Machiavellianism and Bad Behaviour in the Workplace! The Dark Triad of Personality Part 2

It has been almost 20 years since Paulhus and Williams first published their paper on The Dark Triad of Personality. In the second of three articles, I explore the second of the Dark Triad of personality. 

Can you spot this behavioural pattern in your workplace?

This person specializes in office politics. They are adept at deception and lying when it suits them. They will use any underhand tactic to preserve their power or position in the organization. Most people wouldn’t have the audacity! When required, they can turn on the charm and like to think they are good at it. Often others can see right through the insincerity. They may believe that the best way to handle people is to tell them what they want to hear. They may spread rumours, find subtle ways of making other people look bad in the eyes of management, be economical with the truth, or neglect to share important information. They tell half the story. They may specialize in gaslighting. They may engage in workplace bullying and see ethics and morals as for lesser mortals (or suckers as they see it!)  Normally when there is a re-organization or restructure, they quickly emerge in a favourable position. How do they do it?

Yes well spotted, meet the Machiavellian operator! Niccolo Machiavelli was an Italian diplomat. Machiavelli’s name, fairly or otherwise, has come to be associated with unscrupulous acts: deception, treachery, duplicity, and crime. We know the saying: “I wouldn’t trust him as far as I could throw him”. Two-faced and slippery.

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In our own research for Mosaic tasks, we found that those who scored high on the Machiavellian scale as measured by a combination of Mosaic’s self-report questionnaire and certain behavioural traces on Mosaic’s Objective Personality Tasks (OPTs) admitted to the following:

• that in the past they tended not to fulfil promises made to others

• that in the past they haven’t owned up if they damaged something belonging to someone else

• that in the past year they have cheated to get ahead, got around the rules, pretended to have been concerned for others and put people under pressure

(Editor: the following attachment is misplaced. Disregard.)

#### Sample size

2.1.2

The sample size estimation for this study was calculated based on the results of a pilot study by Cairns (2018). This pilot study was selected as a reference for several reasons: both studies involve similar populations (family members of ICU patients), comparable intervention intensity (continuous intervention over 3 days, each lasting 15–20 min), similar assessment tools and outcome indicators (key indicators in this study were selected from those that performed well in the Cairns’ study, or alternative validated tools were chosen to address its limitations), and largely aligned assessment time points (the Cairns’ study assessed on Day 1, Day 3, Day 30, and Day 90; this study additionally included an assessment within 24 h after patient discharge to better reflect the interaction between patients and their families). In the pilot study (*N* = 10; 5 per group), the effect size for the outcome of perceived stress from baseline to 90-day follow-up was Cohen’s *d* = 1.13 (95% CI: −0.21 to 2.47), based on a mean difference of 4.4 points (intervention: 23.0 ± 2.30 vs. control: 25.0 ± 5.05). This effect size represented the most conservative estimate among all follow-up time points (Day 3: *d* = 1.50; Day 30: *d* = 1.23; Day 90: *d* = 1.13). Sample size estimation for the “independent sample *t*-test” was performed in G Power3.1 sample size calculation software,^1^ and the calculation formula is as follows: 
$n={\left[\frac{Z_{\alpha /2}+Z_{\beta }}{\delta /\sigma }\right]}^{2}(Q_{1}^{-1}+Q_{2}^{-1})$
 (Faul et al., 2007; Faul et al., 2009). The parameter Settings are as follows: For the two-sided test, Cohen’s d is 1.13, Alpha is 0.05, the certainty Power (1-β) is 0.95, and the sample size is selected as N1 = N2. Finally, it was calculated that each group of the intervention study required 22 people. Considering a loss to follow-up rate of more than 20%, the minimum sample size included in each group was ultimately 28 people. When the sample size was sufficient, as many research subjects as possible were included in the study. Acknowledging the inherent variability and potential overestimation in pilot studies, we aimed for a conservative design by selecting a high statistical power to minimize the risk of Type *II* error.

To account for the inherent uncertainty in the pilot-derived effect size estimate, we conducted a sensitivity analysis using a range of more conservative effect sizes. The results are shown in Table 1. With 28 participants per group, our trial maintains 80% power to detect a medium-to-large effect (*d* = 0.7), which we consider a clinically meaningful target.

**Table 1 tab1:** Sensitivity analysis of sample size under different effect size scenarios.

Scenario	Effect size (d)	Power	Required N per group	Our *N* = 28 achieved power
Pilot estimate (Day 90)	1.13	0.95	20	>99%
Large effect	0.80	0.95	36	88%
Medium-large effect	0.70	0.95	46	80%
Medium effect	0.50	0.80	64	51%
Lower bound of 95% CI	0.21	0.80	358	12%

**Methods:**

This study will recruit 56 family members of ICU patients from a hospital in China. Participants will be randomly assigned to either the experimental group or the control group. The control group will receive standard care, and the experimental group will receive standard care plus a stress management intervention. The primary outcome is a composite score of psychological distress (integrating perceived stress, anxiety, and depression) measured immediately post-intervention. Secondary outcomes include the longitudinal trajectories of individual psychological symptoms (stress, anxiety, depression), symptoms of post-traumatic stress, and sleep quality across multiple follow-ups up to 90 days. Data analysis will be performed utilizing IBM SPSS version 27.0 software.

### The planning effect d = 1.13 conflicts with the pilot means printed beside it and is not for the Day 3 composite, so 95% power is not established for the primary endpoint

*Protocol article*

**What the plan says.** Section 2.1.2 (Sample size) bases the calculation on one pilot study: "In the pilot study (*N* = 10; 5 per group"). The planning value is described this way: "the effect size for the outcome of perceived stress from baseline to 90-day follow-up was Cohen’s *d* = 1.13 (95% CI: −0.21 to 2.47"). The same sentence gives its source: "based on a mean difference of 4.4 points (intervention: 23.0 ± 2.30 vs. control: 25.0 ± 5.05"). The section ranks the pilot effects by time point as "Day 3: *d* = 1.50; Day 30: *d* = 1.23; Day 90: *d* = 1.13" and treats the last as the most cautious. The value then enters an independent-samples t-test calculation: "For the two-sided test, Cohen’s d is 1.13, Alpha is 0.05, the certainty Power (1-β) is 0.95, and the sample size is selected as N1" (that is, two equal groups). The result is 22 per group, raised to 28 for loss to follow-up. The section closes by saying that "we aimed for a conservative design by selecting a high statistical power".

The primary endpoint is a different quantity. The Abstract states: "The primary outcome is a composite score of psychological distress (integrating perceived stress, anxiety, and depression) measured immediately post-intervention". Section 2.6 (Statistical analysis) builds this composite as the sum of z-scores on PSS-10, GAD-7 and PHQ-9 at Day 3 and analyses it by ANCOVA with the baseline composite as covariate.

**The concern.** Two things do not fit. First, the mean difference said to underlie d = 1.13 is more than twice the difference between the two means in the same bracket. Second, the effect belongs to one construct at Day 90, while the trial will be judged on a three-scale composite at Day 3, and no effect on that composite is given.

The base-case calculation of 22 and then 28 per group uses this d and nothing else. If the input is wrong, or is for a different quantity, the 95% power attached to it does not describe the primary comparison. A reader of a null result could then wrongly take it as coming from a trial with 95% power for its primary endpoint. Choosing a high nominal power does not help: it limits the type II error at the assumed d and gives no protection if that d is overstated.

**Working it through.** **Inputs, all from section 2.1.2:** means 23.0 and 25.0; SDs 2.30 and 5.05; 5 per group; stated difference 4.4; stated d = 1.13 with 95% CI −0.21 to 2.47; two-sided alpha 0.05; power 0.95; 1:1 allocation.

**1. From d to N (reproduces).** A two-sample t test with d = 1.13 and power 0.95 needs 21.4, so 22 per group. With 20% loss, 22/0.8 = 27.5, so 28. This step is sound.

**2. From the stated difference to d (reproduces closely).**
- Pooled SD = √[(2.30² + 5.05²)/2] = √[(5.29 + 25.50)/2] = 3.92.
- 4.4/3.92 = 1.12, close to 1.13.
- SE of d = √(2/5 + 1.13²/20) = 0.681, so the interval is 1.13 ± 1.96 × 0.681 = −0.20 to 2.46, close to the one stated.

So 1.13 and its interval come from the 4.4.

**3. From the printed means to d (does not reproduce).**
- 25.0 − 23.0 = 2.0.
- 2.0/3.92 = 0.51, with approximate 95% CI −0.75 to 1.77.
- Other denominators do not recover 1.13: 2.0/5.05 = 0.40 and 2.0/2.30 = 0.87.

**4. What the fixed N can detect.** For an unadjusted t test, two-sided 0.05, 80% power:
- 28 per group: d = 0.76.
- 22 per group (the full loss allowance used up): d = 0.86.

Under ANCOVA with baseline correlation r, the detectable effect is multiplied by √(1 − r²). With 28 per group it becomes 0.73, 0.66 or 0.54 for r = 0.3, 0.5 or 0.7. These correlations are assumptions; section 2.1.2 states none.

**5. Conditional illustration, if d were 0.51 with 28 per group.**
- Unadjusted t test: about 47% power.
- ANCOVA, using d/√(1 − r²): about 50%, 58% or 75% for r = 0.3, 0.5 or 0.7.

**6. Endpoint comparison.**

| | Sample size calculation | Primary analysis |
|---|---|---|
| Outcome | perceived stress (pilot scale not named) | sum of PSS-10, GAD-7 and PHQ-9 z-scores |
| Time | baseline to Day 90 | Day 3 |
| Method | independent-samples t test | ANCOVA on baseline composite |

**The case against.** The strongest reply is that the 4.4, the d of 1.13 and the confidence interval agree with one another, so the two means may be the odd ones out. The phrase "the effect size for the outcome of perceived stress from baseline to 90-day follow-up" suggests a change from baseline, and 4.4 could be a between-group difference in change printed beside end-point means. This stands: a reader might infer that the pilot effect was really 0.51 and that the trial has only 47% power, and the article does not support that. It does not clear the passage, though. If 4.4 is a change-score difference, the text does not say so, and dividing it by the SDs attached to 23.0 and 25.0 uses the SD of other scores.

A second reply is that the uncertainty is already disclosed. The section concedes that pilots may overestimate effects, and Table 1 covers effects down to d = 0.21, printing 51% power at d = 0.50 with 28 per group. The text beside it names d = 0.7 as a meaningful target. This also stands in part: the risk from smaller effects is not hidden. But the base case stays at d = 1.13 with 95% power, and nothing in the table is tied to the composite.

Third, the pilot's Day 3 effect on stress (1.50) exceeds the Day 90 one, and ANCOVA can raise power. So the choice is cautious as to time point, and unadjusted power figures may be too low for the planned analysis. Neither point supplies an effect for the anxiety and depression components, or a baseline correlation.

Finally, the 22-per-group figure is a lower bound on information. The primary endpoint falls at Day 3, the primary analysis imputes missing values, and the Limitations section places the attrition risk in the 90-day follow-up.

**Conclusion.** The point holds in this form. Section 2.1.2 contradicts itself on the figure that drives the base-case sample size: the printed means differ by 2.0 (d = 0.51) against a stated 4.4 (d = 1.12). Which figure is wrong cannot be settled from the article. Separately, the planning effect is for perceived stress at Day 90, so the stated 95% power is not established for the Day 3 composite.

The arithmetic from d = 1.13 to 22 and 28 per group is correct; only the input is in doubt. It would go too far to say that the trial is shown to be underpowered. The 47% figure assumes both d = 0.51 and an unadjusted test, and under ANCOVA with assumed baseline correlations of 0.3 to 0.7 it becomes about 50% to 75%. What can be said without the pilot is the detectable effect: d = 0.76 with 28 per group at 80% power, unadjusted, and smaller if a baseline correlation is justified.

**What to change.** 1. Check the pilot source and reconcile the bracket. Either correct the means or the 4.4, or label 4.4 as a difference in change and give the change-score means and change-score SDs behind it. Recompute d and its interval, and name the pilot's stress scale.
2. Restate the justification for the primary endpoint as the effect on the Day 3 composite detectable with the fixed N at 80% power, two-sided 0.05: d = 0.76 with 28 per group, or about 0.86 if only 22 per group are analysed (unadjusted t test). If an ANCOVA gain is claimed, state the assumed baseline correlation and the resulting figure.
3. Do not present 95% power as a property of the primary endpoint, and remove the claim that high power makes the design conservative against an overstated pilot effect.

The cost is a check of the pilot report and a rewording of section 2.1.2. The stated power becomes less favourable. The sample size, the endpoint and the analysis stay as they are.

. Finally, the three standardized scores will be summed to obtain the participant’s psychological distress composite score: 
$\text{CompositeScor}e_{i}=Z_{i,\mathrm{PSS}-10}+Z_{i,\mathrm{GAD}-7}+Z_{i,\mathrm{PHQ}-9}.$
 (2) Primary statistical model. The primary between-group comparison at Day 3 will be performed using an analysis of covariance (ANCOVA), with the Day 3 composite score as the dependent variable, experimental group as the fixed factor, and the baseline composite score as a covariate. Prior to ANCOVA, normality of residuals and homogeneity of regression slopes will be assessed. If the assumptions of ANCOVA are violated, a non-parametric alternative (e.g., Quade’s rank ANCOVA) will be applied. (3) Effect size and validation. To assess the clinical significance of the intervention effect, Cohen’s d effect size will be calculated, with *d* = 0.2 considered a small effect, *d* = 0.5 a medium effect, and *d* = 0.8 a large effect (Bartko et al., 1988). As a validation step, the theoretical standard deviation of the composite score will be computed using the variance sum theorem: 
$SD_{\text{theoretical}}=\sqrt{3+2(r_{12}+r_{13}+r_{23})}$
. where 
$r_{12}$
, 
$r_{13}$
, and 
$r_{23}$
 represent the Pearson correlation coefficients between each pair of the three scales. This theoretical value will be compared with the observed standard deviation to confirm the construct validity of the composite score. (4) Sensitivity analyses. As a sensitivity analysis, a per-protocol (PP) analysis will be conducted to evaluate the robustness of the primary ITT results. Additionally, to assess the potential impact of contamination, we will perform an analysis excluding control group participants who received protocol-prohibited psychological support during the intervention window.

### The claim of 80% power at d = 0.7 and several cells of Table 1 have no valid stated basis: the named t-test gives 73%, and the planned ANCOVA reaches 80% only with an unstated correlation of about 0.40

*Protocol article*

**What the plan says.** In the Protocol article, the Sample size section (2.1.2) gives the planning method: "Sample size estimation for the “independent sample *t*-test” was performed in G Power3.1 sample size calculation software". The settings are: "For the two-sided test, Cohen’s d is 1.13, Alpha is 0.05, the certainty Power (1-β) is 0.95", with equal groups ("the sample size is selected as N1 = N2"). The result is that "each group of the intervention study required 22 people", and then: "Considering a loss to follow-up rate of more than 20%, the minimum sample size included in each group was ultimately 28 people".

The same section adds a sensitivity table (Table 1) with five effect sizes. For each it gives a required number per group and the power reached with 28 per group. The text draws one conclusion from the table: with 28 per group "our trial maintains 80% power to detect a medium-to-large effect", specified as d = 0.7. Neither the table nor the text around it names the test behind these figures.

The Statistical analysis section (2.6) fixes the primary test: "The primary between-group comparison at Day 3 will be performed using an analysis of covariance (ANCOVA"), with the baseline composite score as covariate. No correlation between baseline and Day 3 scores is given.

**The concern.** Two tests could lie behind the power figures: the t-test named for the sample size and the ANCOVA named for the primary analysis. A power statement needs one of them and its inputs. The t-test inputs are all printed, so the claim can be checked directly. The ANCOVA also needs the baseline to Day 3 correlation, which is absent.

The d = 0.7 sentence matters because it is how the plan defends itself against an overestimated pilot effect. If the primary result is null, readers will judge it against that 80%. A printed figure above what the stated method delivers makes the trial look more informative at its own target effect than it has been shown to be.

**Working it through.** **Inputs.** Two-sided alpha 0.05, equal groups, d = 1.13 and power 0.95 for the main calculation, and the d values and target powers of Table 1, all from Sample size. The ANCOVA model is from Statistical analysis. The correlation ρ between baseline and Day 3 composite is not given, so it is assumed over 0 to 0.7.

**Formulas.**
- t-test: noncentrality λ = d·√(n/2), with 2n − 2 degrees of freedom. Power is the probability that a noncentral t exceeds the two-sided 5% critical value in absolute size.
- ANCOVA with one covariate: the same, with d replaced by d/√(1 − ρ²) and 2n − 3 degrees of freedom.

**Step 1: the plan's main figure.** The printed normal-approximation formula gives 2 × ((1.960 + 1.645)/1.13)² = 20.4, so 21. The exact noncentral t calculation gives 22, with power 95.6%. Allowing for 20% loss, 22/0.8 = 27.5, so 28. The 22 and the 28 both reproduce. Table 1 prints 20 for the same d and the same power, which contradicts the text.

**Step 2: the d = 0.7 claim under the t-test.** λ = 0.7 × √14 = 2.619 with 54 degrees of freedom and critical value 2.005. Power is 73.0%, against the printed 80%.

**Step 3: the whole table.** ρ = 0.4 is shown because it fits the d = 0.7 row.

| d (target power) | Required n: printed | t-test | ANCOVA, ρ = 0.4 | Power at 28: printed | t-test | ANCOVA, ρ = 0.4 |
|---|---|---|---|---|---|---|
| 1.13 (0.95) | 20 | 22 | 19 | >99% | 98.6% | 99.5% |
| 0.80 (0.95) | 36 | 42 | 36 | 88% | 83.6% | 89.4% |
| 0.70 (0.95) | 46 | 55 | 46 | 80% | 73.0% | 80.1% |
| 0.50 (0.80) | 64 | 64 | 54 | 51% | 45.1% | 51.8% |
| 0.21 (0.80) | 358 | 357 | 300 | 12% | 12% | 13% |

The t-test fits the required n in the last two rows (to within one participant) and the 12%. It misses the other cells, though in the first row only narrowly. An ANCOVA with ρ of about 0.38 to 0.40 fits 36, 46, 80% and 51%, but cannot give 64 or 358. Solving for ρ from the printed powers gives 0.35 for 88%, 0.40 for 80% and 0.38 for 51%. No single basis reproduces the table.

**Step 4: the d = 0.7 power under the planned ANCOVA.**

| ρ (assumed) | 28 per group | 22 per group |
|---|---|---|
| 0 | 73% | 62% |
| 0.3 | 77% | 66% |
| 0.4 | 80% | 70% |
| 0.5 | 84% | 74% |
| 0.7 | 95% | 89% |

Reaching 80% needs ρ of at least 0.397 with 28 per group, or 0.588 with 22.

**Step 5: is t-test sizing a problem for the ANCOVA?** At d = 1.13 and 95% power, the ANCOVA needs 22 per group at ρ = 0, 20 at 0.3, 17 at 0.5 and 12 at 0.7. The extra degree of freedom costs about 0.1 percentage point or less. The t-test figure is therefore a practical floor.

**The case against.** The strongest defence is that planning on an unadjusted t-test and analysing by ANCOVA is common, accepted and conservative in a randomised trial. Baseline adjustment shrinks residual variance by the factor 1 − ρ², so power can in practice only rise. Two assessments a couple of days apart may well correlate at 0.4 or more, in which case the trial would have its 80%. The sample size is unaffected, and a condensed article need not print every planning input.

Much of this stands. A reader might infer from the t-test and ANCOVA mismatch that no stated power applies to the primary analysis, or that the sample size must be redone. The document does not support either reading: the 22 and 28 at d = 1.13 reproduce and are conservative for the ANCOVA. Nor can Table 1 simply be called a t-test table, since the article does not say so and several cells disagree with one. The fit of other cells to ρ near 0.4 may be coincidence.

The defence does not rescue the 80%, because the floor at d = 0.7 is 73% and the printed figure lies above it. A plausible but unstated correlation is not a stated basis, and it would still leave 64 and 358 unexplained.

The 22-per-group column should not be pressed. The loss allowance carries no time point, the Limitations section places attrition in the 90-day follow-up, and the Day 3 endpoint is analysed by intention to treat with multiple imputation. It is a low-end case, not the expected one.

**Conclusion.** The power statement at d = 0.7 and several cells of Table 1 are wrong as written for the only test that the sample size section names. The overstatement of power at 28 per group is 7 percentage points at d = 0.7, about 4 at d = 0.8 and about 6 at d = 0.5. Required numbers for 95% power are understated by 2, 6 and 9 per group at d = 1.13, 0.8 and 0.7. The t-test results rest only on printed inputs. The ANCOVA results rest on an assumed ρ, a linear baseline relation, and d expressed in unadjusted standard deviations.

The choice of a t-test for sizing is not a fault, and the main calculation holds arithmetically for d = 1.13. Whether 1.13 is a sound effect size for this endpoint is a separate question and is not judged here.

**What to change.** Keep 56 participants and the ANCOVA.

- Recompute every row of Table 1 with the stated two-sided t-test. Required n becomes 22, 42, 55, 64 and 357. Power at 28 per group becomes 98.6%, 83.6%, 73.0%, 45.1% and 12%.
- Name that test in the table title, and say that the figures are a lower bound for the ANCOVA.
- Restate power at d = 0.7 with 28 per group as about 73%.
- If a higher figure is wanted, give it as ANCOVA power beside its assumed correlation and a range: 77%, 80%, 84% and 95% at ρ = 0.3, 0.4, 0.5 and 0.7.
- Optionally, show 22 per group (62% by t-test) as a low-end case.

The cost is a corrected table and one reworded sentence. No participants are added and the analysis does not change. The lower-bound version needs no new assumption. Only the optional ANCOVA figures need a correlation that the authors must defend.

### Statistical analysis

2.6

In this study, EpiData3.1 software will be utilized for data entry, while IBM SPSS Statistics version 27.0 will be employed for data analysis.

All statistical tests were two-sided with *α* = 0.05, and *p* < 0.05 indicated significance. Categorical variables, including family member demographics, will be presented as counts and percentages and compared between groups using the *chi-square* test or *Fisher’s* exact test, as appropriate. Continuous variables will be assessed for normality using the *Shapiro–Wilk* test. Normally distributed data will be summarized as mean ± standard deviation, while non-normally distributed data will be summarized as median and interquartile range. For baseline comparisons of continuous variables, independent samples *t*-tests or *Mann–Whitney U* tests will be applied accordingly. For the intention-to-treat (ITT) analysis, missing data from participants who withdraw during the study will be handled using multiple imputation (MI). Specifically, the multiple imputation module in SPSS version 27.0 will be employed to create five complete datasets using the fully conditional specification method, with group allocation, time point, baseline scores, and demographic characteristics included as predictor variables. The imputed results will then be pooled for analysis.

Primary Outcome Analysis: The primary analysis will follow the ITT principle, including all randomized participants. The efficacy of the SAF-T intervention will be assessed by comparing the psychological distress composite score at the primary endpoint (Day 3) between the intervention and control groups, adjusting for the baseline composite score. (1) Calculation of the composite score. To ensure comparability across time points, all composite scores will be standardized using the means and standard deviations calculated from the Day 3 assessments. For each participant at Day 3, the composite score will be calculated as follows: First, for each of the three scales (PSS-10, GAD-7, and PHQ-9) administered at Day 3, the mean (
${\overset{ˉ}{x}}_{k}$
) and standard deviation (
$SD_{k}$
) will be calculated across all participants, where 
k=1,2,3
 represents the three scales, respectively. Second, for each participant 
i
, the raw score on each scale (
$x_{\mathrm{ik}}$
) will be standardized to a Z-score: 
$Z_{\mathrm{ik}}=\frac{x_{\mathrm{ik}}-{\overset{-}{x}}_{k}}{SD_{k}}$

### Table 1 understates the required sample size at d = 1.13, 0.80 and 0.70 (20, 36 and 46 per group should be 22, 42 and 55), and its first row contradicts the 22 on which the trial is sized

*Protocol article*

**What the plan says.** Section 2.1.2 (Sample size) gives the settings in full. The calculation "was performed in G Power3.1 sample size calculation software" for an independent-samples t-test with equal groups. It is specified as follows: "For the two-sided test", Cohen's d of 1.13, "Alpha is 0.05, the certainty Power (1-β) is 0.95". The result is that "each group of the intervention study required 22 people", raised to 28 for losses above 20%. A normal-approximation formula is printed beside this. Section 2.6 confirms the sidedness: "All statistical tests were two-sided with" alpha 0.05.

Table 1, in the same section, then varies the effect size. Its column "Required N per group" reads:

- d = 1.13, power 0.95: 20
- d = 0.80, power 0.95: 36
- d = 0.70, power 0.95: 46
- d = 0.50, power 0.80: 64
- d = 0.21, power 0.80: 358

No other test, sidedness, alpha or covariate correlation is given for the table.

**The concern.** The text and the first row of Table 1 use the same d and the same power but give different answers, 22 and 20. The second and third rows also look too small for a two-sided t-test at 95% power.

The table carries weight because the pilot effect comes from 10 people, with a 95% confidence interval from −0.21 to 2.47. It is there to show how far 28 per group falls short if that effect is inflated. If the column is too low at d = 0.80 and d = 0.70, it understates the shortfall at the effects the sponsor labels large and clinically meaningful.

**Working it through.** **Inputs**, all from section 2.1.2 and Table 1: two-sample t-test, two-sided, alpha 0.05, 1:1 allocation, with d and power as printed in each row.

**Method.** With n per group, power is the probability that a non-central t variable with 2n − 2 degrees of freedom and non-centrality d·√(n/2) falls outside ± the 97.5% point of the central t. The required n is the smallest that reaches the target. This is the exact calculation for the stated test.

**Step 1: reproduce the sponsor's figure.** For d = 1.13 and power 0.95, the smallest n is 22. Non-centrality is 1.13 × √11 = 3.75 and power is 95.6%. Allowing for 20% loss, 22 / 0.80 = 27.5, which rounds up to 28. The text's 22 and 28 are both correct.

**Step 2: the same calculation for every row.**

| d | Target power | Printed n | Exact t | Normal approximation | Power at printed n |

• that in the past they have quite often stolen small values

A low score on the “Big 5” personality trait of Agreeableness is a common feature for all aspects of the Dark Triad. 

Psychological research into our ability to detect deception generally finds that people’s ability is no better than chance e.g. Stel et al (2020). “People are generally too trusting, which decreases their ability to detect deceit.” The Machiavellian (High Mach) may thrive in such environments, at least in the short to medium term. They do however contribute greatly to a toxic culture and undermine teamwork. As a leader it can be far worse.  

So what can be done about it? High Machs tend to thrive in working environments with ambiguous rules, roles and where there is an element of competition. Can these aspects be clarified, and reward systems adjusted to encourage cooperation rather than competition?  

Psychologist Dr Annette Towler (2020) offers advice. High Machs won’t change. This is a stable personality trait in them, so don’t try and take them on or compete with them. Try to minimise your time or contact with them. Observe what high Machs actually do, not what they say or promise to you. Avoid their manipulative tactics where possible and check out the facts of a situation separately with a trusted colleague.  

Be careful what you share with high Machs, especially personal information or information about your private life. They may use this for their own aims. Remember they are not a trusted confidant, although they will certainly try to pose as that!

What do you think? How do you recognise and cope with high Machs in your workplace?